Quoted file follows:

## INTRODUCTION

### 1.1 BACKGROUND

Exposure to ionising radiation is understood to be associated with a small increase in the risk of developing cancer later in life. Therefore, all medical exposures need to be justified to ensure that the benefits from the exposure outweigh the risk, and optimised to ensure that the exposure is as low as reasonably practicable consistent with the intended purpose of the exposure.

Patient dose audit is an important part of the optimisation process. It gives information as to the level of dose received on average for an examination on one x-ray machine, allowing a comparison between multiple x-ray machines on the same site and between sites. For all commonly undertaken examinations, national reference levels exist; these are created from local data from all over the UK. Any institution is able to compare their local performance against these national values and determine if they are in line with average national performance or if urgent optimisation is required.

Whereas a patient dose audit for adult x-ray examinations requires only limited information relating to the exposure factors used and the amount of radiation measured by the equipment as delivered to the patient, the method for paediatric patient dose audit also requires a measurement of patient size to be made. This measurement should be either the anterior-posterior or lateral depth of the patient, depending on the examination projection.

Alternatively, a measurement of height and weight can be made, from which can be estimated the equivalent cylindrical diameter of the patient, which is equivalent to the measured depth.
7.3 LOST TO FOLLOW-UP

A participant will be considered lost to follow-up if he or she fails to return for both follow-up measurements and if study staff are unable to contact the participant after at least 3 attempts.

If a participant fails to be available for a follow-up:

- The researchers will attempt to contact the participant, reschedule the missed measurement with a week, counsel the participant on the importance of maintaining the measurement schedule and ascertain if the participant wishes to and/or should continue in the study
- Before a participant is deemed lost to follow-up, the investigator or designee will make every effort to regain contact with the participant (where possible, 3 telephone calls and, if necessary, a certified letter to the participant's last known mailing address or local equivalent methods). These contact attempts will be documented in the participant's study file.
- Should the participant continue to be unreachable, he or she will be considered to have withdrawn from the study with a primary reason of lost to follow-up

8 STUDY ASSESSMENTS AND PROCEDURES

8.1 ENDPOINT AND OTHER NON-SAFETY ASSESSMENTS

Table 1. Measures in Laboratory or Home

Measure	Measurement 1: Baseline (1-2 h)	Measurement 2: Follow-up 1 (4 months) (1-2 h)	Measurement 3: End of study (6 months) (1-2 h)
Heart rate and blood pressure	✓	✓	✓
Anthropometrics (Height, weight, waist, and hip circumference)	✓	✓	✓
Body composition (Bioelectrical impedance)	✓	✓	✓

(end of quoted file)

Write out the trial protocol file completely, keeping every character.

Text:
## INTRODUCTION

### 1.1 BACKGROUND

Exposure to ionising radiation is understood to be associated with a small increase in the risk of developing cancer later in life. Therefore, all medical exposures need to be justified to ensure that the benefits from the exposure outweigh the risk, and optimised to ensure that the exposure is as low as reasonably practicable consistent with the intended purpose of the exposure.

Patient dose audit is an important part of the optimisation process. It gives information as to the level of dose received on average for an examination on one x-ray machine, allowing a comparison between multiple x-ray machines on the same site and between sites. For all commonly undertaken examinations, national reference levels exist; these are created from local data from all over the UK. Any institution is able to compare their local performance against these national values and determine if they are in line with average national performance or if urgent optimisation is required.

Whereas a patient dose audit for adult x-ray examinations requires only limited information relating to the exposure factors used and the amount of radiation measured by the equipment as delivered to the patient, the method for paediatric patient dose audit also requires a measurement of patient size to be made. This measurement should be either the anterior-posterior or lateral depth of the patient, depending on the examination projection.

Alternatively, a measurement of height and weight can be made, from which can be estimated the equivalent cylindrical diameter of the patient, which is equivalent to the measured depth.
7.3 LOST TO FOLLOW-UP

A participant will be considered lost to follow-up if he or she fails to return for both follow-up measurements and if study staff are unable to contact the participant after at least 3 attempts.

If a participant fails to be available for a follow-up:

- The researchers will attempt to contact the participant, reschedule the missed measurement with a week, counsel the participant on the importance of maintaining the measurement schedule and ascertain if the participant wishes to and/or should continue in the study
- Before a participant is deemed lost to follow-up, the investigator or designee will make every effort to regain contact with the participant (where possible, 3 telephone calls and, if necessary, a certified letter to the participant's last known mailing address or local equivalent methods). These contact attempts will be documented in the participant's study file.
- Should the participant continue to be unreachable, he or she will be considered to have withdrawn from the study with a primary reason of lost to follow-up

8 STUDY ASSESSMENTS AND PROCEDURES

8.1 ENDPOINT AND OTHER NON-SAFETY ASSESSMENTS

Table 1. Measures in Laboratory or Home

Measure	Measurement 1: Baseline (1-2 h)	Measurement 2: Follow-up 1 (4 months) (1-2 h)	Measurement 3: End of study (6 months) (1-2 h)
Heart rate and blood pressure	✓	✓	✓
Anthropometrics (Height, weight, waist, and hip circumference)	✓	✓	✓
Body composition (Bioelectrical impedance)	✓	✓	✓